“I thought it would be low key at first, but I did want to bring luxury fashion upstate,” says Kalin, who moved to, and fell in love with the region with ex-husband and Etsy founder Rob Kalin. “There just wasn’t anyone doing this up here. In Hudson you could buy a $5,000 coffee table but there was nowhere to get a really nice jacket. I needed a place to get my style fix.”

Kalin, Emmett and Osofsky

One might think a clothing store that is, in certain respects, a modern art gallery that boasts some jaw-dropping price tags, might feel inaccessible to the layman. But through their earnest excitement for sharing the styles they love, Kalin and Kasuri director Jonathan Osofsky have cultivated a surprisingly warm and welcoming atmosphere, whether you’re someone looking to buy a show-stopping piece or a neighborhood kid with an eye for fashion who just wants to ask questions.

Kalin describes the apparel in store as “dark established avant-garde.” A lot of it is inspired as much by street wear as high fashion, while some of the more artistic experimental pieces, often pulled straight from the Paris runway, could be considered “anti-fashion.” There is a men’s or women’s section but Kalin says she’s drawn to androgynous garments that may have masculine or feminine characteristics but aren’t defined by them.

“I would personally wear anything in the store,” Kalin says. “I like to push the envelope but I also buy things that are likely to sell — and definitely things for the cult following.”

Kasuri showcases designers on and often ahead of the bleeding edge of fashion but also well-known designers at the top of the industry. It’s stuff you just can’t find anywhere nearby. Kalin had to build relationships with the brands to be allowed to buy from them. Some of the items on display may not seem in fashion today, but in a year, or maybe five, you’ll see their influence.

The collections are shaped in large part by signature brands from Japan and some from Europe. Japanese designers like Comme des Garçons, Issey Miyake and Yohji Yamamoto define the environment in Kasuri (the shop shares its name with a type of Japanese fabric).

“These Japanese designers are all a part of the same avant-garde royalty who are super influential in fashion right now,” says Osofsky. “We only carry designers with a strong vision. They’re not as trend driven. It’s innovative but wearable. We also do have some things that have been walked down a runway that are more structural and inspirational.”

Everyone has an intrinsically personal relationship with clothing; it hides the parts of ourselves we don’t want others to see and makes us beautiful in our own eyes. So when a piece of clothing is inaccessible — because of price or because it looks so outside our understanding of what we thought we knew clothes could be — it can invoke a visceral, negative emotional response. For those not versed in the language of style, challenging that response at Kasuri can be a meaningful experience. Consider: do you stop appreciating the artistry or acknowledging the legitimacy of a painting at Stair Galleries after noting its price tag?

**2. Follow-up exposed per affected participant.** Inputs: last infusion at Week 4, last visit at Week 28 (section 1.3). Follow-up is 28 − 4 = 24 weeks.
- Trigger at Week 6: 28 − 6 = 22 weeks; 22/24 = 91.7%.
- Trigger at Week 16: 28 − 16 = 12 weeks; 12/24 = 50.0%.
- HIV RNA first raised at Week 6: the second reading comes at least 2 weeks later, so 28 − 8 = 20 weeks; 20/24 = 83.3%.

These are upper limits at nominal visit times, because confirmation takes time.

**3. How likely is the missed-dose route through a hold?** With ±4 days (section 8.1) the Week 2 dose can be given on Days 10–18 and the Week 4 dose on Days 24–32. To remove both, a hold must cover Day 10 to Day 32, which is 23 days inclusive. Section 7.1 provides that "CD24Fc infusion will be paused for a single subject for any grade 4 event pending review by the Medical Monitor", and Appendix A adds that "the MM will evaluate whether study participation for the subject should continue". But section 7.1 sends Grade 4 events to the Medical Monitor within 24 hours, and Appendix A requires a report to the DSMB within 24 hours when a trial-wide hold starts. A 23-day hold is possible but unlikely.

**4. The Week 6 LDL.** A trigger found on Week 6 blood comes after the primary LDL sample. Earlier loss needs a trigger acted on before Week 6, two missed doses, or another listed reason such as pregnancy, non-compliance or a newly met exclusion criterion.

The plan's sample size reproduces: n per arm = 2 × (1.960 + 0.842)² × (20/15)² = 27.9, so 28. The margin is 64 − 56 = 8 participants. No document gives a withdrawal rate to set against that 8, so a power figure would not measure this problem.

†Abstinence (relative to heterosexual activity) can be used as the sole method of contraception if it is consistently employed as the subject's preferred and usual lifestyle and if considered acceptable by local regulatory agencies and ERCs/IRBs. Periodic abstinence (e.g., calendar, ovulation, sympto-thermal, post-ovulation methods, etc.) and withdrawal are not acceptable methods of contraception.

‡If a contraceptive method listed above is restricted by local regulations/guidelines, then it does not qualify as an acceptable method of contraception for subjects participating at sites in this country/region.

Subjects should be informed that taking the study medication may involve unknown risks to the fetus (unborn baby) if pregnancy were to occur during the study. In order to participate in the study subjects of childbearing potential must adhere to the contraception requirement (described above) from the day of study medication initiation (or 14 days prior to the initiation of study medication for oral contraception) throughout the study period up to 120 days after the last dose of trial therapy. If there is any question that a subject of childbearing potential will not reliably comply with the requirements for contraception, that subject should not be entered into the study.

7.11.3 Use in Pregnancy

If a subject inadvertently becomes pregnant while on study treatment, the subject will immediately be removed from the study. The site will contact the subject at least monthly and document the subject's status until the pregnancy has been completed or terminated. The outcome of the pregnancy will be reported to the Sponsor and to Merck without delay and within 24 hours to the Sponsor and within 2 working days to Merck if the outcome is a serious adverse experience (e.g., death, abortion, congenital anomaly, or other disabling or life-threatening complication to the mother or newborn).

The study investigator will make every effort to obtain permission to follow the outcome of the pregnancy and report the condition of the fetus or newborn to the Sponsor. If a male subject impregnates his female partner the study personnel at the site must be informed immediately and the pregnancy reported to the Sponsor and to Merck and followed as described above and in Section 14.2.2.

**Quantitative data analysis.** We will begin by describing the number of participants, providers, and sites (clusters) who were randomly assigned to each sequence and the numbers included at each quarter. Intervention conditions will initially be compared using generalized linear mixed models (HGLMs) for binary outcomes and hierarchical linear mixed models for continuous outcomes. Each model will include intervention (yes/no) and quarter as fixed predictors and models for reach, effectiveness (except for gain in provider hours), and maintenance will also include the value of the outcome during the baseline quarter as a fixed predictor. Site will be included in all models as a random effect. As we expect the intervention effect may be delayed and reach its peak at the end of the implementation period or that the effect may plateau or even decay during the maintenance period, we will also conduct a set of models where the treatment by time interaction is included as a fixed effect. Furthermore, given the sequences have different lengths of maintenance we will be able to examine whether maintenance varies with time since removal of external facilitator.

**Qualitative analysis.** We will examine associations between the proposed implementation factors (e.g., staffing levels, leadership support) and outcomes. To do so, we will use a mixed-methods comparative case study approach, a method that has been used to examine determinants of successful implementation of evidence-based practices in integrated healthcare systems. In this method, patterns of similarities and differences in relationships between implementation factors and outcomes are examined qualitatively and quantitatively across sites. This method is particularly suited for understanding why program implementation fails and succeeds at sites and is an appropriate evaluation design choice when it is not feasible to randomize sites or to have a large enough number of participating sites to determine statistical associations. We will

“It’s fascinating to see into the process,” Osofsky says. “There’s a lot going on. It’s about investigating what clothing is. In some ways it’s about more than clothes. For some of these designers it’s about the deconstruction of fashion.”

That said, not everything at Kasuri is out of reach for the average shopper. Sure, there are some big ticket items, like a $16,000 Rick Owens bomber jacket, but there are many things within the few hundred dollar range that are worth the splurge when you consider the quality of its construction (and how great you’ll feel wearing it). For instance, there is an elegantly funky collection of jewelry by Vivienne Westwood on display with many pieces for under $300.

Osofsky says he wants the store to feel inspirational as much as aspirational, quoting Westwood, “Buy less, choose well, make it last.”

If you can’t make it to the physical store, Kasuri is preparing to launch its own online marketplace in the near future. Until then, items can be purchased online at the shop’s page on Farfetch.

1 Warren St., Hudson, NY
(518) 249-4786
Open Wednesday–Saturday, 11 a.m. – 6 p.m.
Sunday, noon – 4 p.m.

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Posted by Jamie Larson on 04/10/17 at 11:31 AM • Permalink

Bring Home A Piece of The Famous Twin Oaks

By Lisa Green

Once upon a time, in Sharon, Conn., the Twin Oaks Preserve was home to a pair of iconic white oak trees that stood in the field for over 250 years. Wisely, in 1998, with the help of the residents and the Salisbury Land Trust, the town decided to purchase the 70-acre property before development took over. Thus was born the Sharon Land Trust. Sadly, the twin oaks fell within a year of each other, but all was not lost: local artists took up the cause and created artwork from the wood of the majestic trees.